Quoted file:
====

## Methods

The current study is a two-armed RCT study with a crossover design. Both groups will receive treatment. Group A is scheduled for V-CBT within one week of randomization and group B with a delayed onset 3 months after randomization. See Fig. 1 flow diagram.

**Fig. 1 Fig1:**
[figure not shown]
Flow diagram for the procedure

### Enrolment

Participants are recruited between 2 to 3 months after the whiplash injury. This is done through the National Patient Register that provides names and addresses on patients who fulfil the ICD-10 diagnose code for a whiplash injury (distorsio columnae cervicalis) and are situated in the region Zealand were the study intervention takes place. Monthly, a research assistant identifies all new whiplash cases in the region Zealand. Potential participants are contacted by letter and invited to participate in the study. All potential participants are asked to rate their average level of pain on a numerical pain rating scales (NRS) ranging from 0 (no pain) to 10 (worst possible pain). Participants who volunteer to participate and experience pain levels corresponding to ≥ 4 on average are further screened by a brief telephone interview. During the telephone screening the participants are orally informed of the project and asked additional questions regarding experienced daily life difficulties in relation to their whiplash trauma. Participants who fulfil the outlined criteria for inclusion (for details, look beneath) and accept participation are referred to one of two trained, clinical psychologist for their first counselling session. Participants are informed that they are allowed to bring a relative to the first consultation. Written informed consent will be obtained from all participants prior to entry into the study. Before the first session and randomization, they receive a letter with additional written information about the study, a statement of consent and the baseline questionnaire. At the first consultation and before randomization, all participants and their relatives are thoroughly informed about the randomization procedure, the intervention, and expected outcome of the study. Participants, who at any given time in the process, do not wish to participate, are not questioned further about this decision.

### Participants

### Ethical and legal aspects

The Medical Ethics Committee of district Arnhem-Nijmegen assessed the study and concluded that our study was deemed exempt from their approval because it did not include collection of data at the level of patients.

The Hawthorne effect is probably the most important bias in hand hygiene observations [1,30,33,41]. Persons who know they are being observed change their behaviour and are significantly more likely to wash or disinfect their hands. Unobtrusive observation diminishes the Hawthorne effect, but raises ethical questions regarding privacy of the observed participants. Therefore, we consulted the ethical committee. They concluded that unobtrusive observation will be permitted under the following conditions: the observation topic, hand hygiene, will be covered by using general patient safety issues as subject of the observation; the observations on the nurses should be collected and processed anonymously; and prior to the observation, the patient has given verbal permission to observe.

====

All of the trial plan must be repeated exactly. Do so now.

## Methods

The current study is a two-armed RCT study with a crossover design. Both groups will receive treatment. Group A is scheduled for V-CBT within one week of randomization and group B with a delayed onset 3 months after randomization. See Fig. 1 flow diagram.

**Fig. 1 Fig1:**
[figure not shown]
Flow diagram for the procedure

### Enrolment

Participants are recruited between 2 to 3 months after the whiplash injury. This is done through the National Patient Register that provides names and addresses on patients who fulfil the ICD-10 diagnose code for a whiplash injury (distorsio columnae cervicalis) and are situated in the region Zealand were the study intervention takes place. Monthly, a research assistant identifies all new whiplash cases in the region Zealand. Potential participants are contacted by letter and invited to participate in the study. All potential participants are asked to rate their average level of pain on a numerical pain rating scales (NRS) ranging from 0 (no pain) to 10 (worst possible pain). Participants who volunteer to participate and experience pain levels corresponding to ≥ 4 on average are further screened by a brief telephone interview. During the telephone screening the participants are orally informed of the project and asked additional questions regarding experienced daily life difficulties in relation to their whiplash trauma. Participants who fulfil the outlined criteria for inclusion (for details, look beneath) and accept participation are referred to one of two trained, clinical psychologist for their first counselling session. Participants are informed that they are allowed to bring a relative to the first consultation. Written informed consent will be obtained from all participants prior to entry into the study. Before the first session and randomization, they receive a letter with additional written information about the study, a statement of consent and the baseline questionnaire. At the first consultation and before randomization, all participants and their relatives are thoroughly informed about the randomization procedure, the intervention, and expected outcome of the study. Participants, who at any given time in the process, do not wish to participate, are not questioned further about this decision.

### Participants

### Ethical and legal aspects

The Medical Ethics Committee of district Arnhem-Nijmegen assessed the study and concluded that our study was deemed exempt from their approval because it did not include collection of data at the level of patients.

The Hawthorne effect is probably the most important bias in hand hygiene observations [1,30,33,41]. Persons who know they are being observed change their behaviour and are significantly more likely to wash or disinfect their hands. Unobtrusive observation diminishes the Hawthorne effect, but raises ethical questions regarding privacy of the observed participants. Therefore, we consulted the ethical committee. They concluded that unobtrusive observation will be permitted under the following conditions: the observation topic, hand hygiene, will be covered by using general patient safety issues as subject of the observation; the observations on the nurses should be collected and processed anonymously; and prior to the observation, the patient has given verbal permission to observe.